When giving a presentation or speech, you have to engage your audience effectively in order to truly get your point across. Unlike a written editorial or newsletter, your speech is fleeting; once you’ve said everything you set out to say, you don’t get a second chance to have your voice heard in that specific arena.

You need to make sure your audience hangs on to every word you say, from your introduction to your wrap-up. You can do so by:

1. Connecting them with each other

Picture your typical rock concert. What’s the first thing the singer says to the crowd after jumping out on stage? “Hello (insert city name here)!” Just acknowledging that he’s coherent enough to know where he is is enough for the audience to go wild and get into the show.

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It makes each individual feel as if they’re a part of something bigger. The same goes for any public speaking event. When an audience hears, “You’re all here because you care deeply about wildlife preservation,” it gives them a sense that they’re not just there to listen, but they’re there to connect with the like-minded people all around them.

2. Connect with their emotions

Speakers always try to get their audience emotionally involved in whatever topic they’re discussing. There are a variety of ways in which to do this, such as using statistics, stories, pictures or videos that really show the importance of the topic at hand.

For example, showing pictures of the aftermath of an accident related to drunk driving will certainly send a specific message to an audience of teenagers and young adults. While doing so might be emotionally nerve-racking to the crowd, it may be necessary to get your point across and engage them fully.

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3. Keep going back to the beginning

Revisit your theme throughout your presentation. Although you should give your audience the credit they deserve and know that they can follow along, linking back to your initial thesis can act as a subconscious reminder of why what you’re currently telling them is important.

On the other hand, if you simply mention your theme or the point of your speech at the beginning and never mention it again, it gives your audience the impression that it’s not really that important.

4. Link to your audience’s motivation

After you’ve acknowledged your audience’s common interests in being present, discuss their motivation for being there. Be specific. Using the previous example, if your audience clearly cares about wildlife preservation, discuss what can be done to help save endangered species’ from extinction.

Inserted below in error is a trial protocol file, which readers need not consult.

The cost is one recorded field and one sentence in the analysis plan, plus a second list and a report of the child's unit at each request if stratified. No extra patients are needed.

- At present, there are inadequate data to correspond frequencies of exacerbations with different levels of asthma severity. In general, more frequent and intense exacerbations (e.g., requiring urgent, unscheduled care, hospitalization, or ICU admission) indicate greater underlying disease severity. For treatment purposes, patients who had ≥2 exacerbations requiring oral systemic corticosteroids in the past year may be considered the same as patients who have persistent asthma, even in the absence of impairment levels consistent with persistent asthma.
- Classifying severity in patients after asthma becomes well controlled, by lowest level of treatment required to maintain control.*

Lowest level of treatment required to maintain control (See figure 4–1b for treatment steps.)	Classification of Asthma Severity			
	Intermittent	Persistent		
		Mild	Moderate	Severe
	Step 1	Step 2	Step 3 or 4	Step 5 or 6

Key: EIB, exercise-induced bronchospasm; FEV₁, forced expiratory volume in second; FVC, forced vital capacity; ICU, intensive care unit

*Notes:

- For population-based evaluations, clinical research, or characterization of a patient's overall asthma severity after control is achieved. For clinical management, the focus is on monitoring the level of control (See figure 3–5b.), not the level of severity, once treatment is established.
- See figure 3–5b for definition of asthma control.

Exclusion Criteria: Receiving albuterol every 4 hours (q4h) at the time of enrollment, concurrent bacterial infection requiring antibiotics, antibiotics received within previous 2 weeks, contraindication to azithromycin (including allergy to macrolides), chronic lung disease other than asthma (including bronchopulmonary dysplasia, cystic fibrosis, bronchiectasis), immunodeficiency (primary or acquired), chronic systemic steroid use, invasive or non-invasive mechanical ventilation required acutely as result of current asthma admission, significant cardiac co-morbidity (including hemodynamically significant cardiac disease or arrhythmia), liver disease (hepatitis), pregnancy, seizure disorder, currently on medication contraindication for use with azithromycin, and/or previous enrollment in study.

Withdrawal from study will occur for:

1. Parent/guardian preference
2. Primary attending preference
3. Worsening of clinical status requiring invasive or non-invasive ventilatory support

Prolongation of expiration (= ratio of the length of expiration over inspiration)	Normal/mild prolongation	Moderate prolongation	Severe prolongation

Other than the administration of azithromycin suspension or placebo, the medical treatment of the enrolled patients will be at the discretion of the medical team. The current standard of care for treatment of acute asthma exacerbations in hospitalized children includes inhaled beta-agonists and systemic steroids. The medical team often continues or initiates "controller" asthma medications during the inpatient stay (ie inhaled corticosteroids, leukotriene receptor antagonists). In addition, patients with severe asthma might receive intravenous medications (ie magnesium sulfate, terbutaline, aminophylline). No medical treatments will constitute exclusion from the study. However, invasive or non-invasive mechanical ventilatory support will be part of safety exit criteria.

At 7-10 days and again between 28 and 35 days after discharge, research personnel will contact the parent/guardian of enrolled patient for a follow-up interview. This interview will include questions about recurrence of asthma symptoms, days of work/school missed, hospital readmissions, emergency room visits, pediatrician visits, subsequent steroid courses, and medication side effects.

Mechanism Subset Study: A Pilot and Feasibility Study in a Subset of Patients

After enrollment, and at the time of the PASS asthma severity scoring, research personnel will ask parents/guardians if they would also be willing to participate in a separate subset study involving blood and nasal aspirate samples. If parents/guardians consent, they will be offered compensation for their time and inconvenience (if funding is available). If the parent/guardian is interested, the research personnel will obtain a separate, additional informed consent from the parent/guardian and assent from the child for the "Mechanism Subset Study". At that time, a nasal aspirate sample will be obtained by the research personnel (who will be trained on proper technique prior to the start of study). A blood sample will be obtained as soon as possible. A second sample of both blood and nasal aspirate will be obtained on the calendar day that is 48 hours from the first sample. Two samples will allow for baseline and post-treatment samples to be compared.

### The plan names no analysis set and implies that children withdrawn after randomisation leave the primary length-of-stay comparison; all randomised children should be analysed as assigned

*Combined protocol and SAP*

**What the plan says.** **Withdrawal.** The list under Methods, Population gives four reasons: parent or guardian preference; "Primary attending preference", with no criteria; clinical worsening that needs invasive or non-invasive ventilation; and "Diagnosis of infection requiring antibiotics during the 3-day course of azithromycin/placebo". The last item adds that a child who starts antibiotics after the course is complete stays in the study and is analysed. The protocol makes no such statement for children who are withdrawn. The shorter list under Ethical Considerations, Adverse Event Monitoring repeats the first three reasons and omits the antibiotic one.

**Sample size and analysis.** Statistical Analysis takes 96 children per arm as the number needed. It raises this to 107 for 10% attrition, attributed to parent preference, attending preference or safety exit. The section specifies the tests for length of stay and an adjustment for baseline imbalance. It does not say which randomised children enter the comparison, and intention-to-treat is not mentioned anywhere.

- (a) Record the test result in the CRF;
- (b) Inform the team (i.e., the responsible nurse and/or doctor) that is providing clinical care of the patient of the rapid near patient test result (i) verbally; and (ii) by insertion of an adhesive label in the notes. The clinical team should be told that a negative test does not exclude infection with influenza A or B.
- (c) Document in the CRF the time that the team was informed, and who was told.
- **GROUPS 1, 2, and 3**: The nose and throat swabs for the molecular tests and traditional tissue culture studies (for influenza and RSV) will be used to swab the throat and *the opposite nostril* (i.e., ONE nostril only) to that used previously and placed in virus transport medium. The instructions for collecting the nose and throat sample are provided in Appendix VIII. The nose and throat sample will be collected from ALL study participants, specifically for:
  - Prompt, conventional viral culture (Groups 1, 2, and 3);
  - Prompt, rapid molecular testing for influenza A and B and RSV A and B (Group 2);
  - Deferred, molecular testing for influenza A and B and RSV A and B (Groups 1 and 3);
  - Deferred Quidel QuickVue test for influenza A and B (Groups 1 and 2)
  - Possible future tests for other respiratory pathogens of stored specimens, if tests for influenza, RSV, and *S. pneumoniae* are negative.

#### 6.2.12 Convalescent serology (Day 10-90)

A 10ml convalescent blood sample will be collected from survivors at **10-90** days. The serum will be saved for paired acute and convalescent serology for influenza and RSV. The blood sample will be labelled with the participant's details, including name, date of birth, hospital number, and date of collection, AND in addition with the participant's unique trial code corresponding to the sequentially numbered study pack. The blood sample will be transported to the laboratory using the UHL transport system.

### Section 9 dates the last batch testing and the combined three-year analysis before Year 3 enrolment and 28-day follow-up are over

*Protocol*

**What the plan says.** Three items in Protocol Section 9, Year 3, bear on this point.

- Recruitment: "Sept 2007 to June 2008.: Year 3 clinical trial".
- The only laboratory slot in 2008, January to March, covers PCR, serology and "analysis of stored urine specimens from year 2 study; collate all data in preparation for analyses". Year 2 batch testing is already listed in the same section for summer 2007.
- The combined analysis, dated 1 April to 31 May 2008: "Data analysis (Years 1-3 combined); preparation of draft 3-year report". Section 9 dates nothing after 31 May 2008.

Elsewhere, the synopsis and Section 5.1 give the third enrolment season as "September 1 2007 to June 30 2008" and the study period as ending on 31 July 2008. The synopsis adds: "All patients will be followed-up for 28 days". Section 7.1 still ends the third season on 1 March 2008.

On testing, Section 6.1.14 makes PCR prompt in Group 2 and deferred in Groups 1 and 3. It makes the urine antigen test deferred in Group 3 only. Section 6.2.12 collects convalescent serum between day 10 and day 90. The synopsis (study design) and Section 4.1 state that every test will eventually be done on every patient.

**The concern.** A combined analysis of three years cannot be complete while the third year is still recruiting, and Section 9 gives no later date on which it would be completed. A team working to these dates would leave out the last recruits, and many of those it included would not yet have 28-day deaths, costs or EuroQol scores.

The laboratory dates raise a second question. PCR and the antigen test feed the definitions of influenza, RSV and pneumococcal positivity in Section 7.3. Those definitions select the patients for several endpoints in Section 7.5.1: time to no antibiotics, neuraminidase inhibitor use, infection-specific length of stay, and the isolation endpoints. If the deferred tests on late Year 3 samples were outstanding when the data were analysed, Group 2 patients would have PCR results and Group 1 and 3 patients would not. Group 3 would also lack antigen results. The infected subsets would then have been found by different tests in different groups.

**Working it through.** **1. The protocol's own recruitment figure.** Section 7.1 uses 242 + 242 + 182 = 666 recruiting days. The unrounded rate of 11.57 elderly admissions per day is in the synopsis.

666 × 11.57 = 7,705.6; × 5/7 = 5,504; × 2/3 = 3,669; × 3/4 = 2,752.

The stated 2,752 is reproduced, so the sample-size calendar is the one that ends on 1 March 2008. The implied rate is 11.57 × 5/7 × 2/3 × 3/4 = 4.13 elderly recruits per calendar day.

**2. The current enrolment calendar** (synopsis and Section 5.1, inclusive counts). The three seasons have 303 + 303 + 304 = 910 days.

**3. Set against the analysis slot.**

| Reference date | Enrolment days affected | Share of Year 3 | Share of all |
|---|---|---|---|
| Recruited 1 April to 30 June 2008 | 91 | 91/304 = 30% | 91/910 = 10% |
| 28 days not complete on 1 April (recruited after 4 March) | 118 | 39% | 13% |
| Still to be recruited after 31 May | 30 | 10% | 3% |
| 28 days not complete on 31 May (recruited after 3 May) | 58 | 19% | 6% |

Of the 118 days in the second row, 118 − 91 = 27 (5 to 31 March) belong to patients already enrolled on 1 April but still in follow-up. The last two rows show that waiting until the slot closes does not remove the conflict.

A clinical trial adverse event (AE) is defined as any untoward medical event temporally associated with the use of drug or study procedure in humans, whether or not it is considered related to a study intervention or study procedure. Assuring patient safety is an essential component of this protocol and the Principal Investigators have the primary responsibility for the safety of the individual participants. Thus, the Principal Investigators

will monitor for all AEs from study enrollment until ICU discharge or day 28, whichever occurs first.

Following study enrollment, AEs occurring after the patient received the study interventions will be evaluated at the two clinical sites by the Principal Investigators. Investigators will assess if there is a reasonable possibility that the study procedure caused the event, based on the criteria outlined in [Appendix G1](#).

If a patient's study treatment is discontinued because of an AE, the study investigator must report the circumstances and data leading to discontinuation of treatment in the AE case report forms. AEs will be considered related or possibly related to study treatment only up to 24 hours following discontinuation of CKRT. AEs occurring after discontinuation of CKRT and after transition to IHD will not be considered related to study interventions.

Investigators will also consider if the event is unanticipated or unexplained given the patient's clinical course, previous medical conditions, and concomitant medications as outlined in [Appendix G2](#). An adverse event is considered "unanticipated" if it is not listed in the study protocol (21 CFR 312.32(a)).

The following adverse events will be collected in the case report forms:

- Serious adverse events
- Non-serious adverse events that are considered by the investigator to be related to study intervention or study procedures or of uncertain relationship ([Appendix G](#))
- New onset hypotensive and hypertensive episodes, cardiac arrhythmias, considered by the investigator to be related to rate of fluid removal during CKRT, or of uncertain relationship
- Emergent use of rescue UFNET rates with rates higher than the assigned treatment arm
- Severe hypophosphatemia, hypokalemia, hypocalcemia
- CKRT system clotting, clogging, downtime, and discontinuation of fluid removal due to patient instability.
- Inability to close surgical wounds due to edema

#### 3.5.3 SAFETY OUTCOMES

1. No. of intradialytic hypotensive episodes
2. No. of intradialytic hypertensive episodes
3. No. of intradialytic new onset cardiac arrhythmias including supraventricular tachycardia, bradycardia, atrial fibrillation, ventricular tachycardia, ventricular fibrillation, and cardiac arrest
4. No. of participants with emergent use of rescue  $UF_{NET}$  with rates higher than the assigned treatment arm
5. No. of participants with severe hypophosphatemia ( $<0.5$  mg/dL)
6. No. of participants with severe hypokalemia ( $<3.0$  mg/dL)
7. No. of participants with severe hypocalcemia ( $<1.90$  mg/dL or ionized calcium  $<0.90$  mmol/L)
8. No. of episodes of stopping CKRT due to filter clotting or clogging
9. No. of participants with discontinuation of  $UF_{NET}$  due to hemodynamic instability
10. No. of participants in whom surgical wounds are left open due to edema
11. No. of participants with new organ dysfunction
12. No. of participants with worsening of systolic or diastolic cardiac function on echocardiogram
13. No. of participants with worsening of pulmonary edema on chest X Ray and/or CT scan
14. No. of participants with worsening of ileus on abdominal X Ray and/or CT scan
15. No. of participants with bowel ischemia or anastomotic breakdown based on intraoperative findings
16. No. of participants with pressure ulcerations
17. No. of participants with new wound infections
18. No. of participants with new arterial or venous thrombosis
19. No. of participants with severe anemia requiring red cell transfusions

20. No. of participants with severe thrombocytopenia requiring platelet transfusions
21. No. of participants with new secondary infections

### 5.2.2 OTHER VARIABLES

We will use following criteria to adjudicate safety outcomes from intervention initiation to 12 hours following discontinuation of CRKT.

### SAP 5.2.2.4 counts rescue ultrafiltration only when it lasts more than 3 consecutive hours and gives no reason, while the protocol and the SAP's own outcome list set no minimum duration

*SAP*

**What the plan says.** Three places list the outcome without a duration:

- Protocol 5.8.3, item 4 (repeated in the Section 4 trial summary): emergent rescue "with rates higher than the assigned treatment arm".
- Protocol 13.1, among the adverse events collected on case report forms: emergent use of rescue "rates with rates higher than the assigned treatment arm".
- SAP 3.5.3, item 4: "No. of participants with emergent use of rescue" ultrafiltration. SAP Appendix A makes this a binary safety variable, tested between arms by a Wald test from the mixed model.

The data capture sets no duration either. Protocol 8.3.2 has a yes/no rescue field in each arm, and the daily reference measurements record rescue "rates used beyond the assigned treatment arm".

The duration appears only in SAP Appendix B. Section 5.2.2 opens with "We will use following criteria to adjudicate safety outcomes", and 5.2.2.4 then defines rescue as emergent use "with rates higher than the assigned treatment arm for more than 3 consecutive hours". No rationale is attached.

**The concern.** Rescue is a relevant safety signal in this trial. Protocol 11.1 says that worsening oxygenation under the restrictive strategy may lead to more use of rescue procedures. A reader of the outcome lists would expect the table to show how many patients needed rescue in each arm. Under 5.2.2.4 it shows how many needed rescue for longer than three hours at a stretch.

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Don’t just give them cold, hard facts; use the facts to make a point that they can use to better themselves or the world in some way.

5. Entertain them

While not all speeches or presentations are meant to be entertaining in a comedic way, audiences will become thoroughly engaged in anecdotes that relate to the overall theme of the speech. We discussed appealing to emotions, and that’s exactly what a speaker sets out to do when he tells a story from his past or that of a well-known historical figure.

Speakers usually tell more than one story in order to show that the first one they told isn’t simply an anomaly, and that whatever outcome they’re attempting to prove will consistently reoccur, given certain circumstances.

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6. Appeal to loyalty

Just like the musician mentioning the town he’s playing in will get the audience ready to rock, speakers need to appeal to their audience’s loyalty to their country, company, product or cause. Show them how important it is that they’re present and listening to your speech by making your words hit home to each individual.

In doing so, the members of your audience will feel as if you’re speaking directly to them while you’re addressing the entire crowd.

7. Tell them the benefits of the presentation

Early on in your presentation, you should tell your audience exactly what they’ll learn, and exactly how they’ll learn it. Don’t expect them to listen if they don’t have clear-cut information to listen for. On the other hand, if they know what to listen for, they’ll be more apt to stay engaged throughout your entire presentation so they don’t miss anything.

Featured photo credit: Flickr via farm4.staticflickr.com